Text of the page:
Once you've decimated the horror show of tubers, you'll have several individual, viable tubers for planting or giving away the next year. This compounds year after year until eventually you have enough Dahlias to start your own free love hippie compound.
Storing Dahlia Tubers
If you've split the tubers and let them heal and dry for a day you can go ahead and store them.
- Put them into either plastic bags or boxes with vermiculite. You don't need to fill the bag or box. Just enough to give the tuber a good blanket of vermiculite to help keep it from drying out or rotting.
You can add more than one tuber to a bag as long as they're not touching and are separated by a layer of vermiculite.
- Leave the bag slightly open so the tubers don't rot OR seal the bag closed and poke 2 holes in it for gases and moisture to escape.
- Store tubers somewhere that's 10 degrees celsius (50 degrees F) or below.
- Check on your tubers once a month or so. If they are starting to shrivel give 1 or 2 sprays of water into the bag. If they are rotting remove them and then make sure each bag or box is getting proper ventilation. You don't want the bags or boxes sealed completely.
Remember : Tubers must be completely dry before storing them or they'll rot.
WRAPPING IN PLASTIC
Last year I tried storing each of my tubers by wrapping them in cling film aka plastic wrap. This method worked surprisingly well. Most of the tubers were perfect with only 2 or 3 that rotted.
- Pull out a swath of plastic wrap and lay it on the counter.
- Place one dahlia tuber on it then roll so the whole tuber is encased in plastic wrap.
- Place another tuber onto the plastic and roll again. Continue doing this until you have a group of 4 or 5 tubers wrapped in the swath of plastic. Doing it this way keeps the tubers from touching each other (they always have plastic between them) so it prevents any rot from migrating from one tuber to another.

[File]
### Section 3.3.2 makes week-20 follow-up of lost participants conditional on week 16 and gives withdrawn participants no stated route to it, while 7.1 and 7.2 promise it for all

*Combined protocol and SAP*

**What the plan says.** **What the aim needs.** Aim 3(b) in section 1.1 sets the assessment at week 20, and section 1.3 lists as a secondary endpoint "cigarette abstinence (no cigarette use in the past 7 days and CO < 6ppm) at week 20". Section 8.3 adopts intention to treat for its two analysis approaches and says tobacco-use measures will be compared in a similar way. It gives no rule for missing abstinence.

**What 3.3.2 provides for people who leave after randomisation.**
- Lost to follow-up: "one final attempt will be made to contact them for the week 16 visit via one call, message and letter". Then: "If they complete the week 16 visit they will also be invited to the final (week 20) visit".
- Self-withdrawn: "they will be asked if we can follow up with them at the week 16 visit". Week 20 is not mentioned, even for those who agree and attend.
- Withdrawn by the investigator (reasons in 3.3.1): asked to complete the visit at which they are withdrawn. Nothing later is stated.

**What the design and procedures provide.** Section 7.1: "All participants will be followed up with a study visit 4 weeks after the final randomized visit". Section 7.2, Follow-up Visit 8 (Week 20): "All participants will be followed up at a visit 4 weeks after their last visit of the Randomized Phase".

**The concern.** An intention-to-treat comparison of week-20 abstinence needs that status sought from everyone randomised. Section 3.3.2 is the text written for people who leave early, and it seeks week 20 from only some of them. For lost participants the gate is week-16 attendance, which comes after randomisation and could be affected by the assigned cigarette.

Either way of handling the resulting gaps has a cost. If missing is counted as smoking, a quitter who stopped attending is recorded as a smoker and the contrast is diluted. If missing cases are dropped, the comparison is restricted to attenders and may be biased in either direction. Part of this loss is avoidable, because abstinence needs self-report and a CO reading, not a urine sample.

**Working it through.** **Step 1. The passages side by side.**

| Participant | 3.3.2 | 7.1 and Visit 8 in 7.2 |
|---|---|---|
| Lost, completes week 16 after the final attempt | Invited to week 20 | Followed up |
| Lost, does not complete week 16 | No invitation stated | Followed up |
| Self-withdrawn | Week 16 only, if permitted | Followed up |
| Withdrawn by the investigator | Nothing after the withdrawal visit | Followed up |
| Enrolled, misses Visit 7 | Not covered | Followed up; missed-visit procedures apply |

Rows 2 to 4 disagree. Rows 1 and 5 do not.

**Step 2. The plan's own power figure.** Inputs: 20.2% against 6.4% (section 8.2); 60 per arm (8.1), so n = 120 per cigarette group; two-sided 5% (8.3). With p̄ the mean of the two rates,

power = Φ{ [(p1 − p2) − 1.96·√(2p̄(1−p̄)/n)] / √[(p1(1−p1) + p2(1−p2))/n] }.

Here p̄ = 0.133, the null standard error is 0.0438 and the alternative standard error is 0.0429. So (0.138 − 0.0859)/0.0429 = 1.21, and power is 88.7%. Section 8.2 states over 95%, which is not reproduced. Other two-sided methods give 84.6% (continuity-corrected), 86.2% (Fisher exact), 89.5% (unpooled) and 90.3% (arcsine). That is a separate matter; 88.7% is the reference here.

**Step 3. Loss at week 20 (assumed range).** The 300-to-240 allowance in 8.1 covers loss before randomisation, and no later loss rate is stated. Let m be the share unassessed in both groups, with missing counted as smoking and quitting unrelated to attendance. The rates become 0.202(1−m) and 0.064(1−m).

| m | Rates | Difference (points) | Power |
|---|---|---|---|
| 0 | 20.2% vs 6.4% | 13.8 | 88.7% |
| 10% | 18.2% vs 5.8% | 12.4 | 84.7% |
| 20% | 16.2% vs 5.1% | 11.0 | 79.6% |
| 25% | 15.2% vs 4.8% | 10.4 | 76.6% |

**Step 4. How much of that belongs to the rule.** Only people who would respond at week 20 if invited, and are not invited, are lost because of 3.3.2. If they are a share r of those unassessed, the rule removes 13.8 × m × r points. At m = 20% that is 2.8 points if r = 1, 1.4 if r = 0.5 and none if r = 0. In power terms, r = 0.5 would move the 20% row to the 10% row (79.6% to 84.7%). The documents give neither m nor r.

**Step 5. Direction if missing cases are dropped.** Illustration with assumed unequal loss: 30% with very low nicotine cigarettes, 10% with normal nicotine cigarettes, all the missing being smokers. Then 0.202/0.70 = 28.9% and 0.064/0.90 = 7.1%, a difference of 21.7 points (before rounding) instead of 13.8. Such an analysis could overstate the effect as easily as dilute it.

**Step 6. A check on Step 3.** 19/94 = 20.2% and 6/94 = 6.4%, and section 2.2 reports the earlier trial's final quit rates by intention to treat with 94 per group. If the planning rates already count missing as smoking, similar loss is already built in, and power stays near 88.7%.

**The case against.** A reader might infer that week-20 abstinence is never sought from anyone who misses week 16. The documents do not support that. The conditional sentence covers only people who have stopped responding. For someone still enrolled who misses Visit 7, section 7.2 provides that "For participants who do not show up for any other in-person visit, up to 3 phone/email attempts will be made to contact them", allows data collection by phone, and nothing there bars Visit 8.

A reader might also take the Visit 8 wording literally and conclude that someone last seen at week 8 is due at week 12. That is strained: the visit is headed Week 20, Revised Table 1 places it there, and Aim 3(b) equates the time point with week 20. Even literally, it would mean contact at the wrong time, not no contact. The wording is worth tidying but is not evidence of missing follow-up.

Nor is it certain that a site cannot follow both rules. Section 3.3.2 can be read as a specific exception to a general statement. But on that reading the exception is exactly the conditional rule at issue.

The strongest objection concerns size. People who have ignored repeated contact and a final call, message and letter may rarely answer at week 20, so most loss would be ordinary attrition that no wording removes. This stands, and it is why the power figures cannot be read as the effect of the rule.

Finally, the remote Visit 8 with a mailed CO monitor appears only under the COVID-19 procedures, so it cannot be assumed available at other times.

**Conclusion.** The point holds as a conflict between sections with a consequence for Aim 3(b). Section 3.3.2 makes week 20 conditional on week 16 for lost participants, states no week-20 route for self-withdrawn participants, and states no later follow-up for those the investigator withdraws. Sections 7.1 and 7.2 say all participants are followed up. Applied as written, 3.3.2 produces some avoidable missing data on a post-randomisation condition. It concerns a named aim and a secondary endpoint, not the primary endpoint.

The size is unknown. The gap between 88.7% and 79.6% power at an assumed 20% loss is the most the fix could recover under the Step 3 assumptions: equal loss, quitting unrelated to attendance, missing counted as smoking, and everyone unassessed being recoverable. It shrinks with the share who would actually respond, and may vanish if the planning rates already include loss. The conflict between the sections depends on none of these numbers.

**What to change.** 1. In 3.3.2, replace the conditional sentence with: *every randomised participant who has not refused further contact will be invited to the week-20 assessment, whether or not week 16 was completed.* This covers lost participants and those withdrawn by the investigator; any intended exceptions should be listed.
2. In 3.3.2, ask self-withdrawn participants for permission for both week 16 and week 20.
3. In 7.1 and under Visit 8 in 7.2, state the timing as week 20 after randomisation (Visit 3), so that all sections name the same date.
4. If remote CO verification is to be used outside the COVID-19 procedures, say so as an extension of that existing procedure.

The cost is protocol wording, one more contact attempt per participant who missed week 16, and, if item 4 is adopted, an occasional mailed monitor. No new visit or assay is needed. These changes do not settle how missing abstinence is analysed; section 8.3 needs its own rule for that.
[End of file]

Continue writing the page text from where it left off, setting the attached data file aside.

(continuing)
- Don't forget to make sure each tuber is labelled with a Sharpie. I label my bundles as well.
Best Storage Temperature
Store tubers somewhere that's 10 degrees celsius (50 degrees F) or below. If you don't have those conditions, put them somewhere that's as close to that as possible. Inside a kitchen cupboard on an outside wall is a good place to try.
You can pot them up under grow lights a couple of months before you plan to plant them out so they get a good head start.
Some years I kind of hope the tubers will just up and die on me to relieve me of the stress of digging, dividing and storing them. And sometimes they do up and die on me.
A few years ago, despite all of my efforts, I could not kill my dahlia tubers over the winter. I stored them improperly, ignored them and silently cursed them.
I'd have given them the evil eye if I believed in that sort of thing but I don't, so I stuck with a garden variety exorcism.
At the beginning of April I excitedly opened up my plastic bags of Dahlia tubers expecting to find a wrinkled or rotted mass of nothing and found perfectly fine tubers.
This goes to show you that dahlias have a mind of their own. You can store them improperly and have them either rot into a putrid mess or shrivel up into a fossilized version of a tuber. Or. They'll turn out just fine.
Dahlias can seem overwhelming because they do need a bit of work - what with having to dig them up, curse them, and replant them every season. They demand attention, you can't just plant them and forget them. Don't let their bossiness stop you from growing them though. Divide ... and conquer your Dahlias.